In the TV-series "Lost", Episode 18, the plot revolves around six numbers. This page deals with their mathematical significance (or lack thereof). This page does not deal with occurences of the numbers within the show, within other works of fiction or within other nonmathematical works of nonfiction, nor does it cover occult interpretations of their meaning. For pages that address those issues Google is your friend.
The Lost Numbers are not part of a longer integer sequence. There is no known pattern that is consistent and specific for The Lost Numbers.
Answer: No it isn't. The most comprehensive list of integer sequences is Sloane and it is not listed there. [Update: Because of this page "The Lost Numbers" are now listed as sequence A104101. [In the TV-series "Alias", the antagonist's name is Sloane. This is a coincidence.]]
One of them, 23, is indeed a prime number. The others are not. For your convenience, here are the prime factorizations:
The prime numbers are sequence A000040 in Sloane.
No. The first perfect numbers are 6, 28 and 496. But there are 6 numbers so out of coincidence the number of numbers is a perfect number.
For reference: A perfect number is a number that is the same as the sum of its divisors (except itself) for example 6=1+2+3 and 28=1+2+4+7+14.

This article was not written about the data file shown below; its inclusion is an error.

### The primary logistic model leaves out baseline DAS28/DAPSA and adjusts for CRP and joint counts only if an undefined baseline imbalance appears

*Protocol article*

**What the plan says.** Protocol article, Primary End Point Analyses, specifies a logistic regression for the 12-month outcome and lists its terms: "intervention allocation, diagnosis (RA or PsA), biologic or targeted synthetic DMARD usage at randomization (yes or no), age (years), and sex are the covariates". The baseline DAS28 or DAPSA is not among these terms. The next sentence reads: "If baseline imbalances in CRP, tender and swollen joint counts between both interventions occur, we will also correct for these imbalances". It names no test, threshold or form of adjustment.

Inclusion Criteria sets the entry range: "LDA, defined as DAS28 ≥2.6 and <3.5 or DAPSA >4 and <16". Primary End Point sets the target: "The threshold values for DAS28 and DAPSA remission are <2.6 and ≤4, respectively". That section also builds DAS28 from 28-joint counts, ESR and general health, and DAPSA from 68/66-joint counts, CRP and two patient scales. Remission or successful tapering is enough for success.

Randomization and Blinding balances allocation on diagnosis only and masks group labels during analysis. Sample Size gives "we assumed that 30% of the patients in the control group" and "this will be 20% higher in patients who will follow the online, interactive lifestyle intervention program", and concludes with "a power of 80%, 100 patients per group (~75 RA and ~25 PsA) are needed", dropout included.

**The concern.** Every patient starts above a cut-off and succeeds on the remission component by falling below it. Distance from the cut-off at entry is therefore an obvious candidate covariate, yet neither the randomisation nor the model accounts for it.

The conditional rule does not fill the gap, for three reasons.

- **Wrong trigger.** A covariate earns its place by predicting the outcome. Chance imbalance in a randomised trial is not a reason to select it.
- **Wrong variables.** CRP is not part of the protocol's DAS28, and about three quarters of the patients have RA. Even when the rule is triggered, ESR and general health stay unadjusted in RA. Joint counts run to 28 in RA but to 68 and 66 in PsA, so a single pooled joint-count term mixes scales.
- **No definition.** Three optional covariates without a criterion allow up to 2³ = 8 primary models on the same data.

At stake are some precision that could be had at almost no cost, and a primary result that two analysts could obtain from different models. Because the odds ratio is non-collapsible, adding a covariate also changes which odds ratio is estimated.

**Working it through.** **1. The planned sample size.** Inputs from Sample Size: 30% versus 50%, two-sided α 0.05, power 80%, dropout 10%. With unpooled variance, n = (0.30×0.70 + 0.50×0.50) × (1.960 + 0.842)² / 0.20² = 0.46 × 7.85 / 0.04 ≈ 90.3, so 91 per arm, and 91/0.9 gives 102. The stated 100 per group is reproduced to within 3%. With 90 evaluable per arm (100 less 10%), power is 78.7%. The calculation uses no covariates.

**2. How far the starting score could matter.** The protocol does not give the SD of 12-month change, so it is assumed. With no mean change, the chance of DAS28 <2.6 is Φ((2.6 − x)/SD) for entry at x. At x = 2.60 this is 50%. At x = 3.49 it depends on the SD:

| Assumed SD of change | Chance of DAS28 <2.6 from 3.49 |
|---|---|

The perfect numbers are sequence A000396 in Sloane.
No, at least not in the first 3 200 000 000 digits, according to pisearch.
The decimal expansion of π is sequence A000796 in Sloane.
4, 8, 15, 16 and 23 are part of the two previously known sequences:
A084345, the numbers with non-prime number of 1:s in their binary expansion.
A084561, the numbers with square number of 1:s in their binary expansion.
For your convenience, here are all binary expansions (and their hex representation):
dec binary hex 4 = %0000100 = 0x04 8 = %0001000 = 0x08 15 = %0001111 = 0x0F 16 = %0010000 = 0x10 23 = %0010111 = 0x17 42 = %0101010 = 0x2A 108 = %1101100 = 0x6C 7418880 = %11100010011010000000000 = 0x713400
However, a mathematical property of The Lost Numbers would have to apply to all numbers and not just most of them. So this coincidence does not count either.
It is a well chosen polynomial that together with a well chosen set of operations generates the Lost Numbers. It is not canonical Lost-content. It is not of mathematical significance. It is not endorsed by the author of this page. It is just a hoax.
For reference: Here is a Google search for Shaw-Basho polynomial.
(C) Marcus Dicander 2005-03-04
Last revision 2006-10-03
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